Benjamin BRITTEN (1913-1976)
Britten 100 - The Birthday Collection
Full Track-List at end of review
DOCUMENTS 600047 [10 CDs: 6:52:29]

In the avalanche of new and re-released recordings issued to mark the centenary of Benjamin Britten’s birth it would be easy to overlook or even ignore this rather dull-looking box. Next to EMI’s Benjamin Britten - The Collector's Edition [37 CDs available for little more than £1.00 per disc is superb value] or the even more daunting Decca offering; Britten - the Complete Works [66 discs which will set you back at least £166.00], Documents’s mere 10 discs would appear to barely scratch the surface. Add the historical nature of the bulk of the recordings (and the inherent audio limitations such an epithet implies), the somewhat random choice of repertoire, the complete lack of liner notes let alone texts and even the £10.00 price-point seems a tad high.
That said, hidden away in this box are at least two if not three recordings/performances which genuinely deserve the title “Great Recordings of the Century”. Large collections of recordings risk duplication of performances and repertoire but I would suggest that anyone with even a passing interest in British 20th century music - regardless of their opinion of Britten in particular - ought to have a recording of Peter Grimes and the Serenade in their collections. That being the case it is hard to argue against the performances offered in this box being as near definitive as makes no difference.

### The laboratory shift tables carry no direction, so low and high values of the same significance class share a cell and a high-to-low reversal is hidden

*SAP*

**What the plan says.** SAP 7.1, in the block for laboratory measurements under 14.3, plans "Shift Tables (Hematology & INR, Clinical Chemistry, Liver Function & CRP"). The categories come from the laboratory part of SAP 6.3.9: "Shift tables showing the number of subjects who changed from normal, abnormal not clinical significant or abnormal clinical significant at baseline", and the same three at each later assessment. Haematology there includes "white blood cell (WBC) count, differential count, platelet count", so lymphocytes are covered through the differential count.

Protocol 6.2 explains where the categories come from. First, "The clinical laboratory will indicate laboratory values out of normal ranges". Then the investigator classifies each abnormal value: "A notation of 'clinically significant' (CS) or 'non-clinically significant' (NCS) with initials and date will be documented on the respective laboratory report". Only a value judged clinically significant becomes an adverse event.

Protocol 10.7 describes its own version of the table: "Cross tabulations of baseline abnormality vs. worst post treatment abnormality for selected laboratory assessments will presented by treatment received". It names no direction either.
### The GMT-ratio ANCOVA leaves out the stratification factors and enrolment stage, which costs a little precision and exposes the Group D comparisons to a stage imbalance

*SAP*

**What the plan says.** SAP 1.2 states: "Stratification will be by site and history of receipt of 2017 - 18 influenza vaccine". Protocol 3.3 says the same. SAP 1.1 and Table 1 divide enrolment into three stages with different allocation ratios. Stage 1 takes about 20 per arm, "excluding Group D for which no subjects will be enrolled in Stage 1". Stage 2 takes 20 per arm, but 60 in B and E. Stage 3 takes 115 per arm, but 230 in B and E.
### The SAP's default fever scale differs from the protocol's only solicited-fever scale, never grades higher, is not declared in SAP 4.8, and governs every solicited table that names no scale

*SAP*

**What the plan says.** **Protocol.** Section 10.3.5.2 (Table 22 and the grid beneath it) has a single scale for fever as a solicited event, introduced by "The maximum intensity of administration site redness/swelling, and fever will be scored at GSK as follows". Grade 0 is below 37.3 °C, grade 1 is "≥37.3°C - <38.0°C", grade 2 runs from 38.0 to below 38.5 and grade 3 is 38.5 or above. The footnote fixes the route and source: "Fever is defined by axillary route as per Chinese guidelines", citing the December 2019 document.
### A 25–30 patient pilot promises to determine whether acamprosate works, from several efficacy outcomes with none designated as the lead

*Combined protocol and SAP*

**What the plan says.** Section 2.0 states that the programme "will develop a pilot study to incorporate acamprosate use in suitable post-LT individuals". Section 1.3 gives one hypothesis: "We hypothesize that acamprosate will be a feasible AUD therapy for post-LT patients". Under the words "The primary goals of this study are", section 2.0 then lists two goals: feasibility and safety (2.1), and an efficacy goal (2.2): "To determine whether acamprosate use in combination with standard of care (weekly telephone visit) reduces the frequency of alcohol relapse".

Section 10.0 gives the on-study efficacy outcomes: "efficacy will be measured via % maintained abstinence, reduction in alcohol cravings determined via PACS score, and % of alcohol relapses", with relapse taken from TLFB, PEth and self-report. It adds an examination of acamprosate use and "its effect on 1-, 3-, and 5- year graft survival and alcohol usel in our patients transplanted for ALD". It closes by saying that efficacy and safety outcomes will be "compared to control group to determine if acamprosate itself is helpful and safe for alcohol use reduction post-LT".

Nearly all those included here are well known and indeed famous so I do not intend to discuss their artistic merit in any great detail. Before moving onto individual discs, listening to this set made me realise that Britten was a lucky composer. I’m talking here about his recorded legacy. He was fortunate to be at his creative peak at a time when Decca where pushing the boundaries of recording techniques and had the budgets and artistic will to invest heavily in a 'contemporary' British composer. The improvement over the decade which covers most of these recordings is astonishing going from murky mono to demonstration class analogue stereo.
Aside from his composing skill Britten was blessed with a seeming ability, when conducting, to inspire the performers involved to produce performances of exceptional quality. Altogether, this created what is probably the finest and most extensive "the composer conducts" archive surpassing even Stravinsky's legacy on Sony/CBS which are simply not of the same technical brilliance. As copyright has now lapsed on the earlier recording companies such as Documents are able, magpie-like, to compile sets such as this. What it may lack in any kind of artistic overview or coherent programming it gains in the sheer musical quality.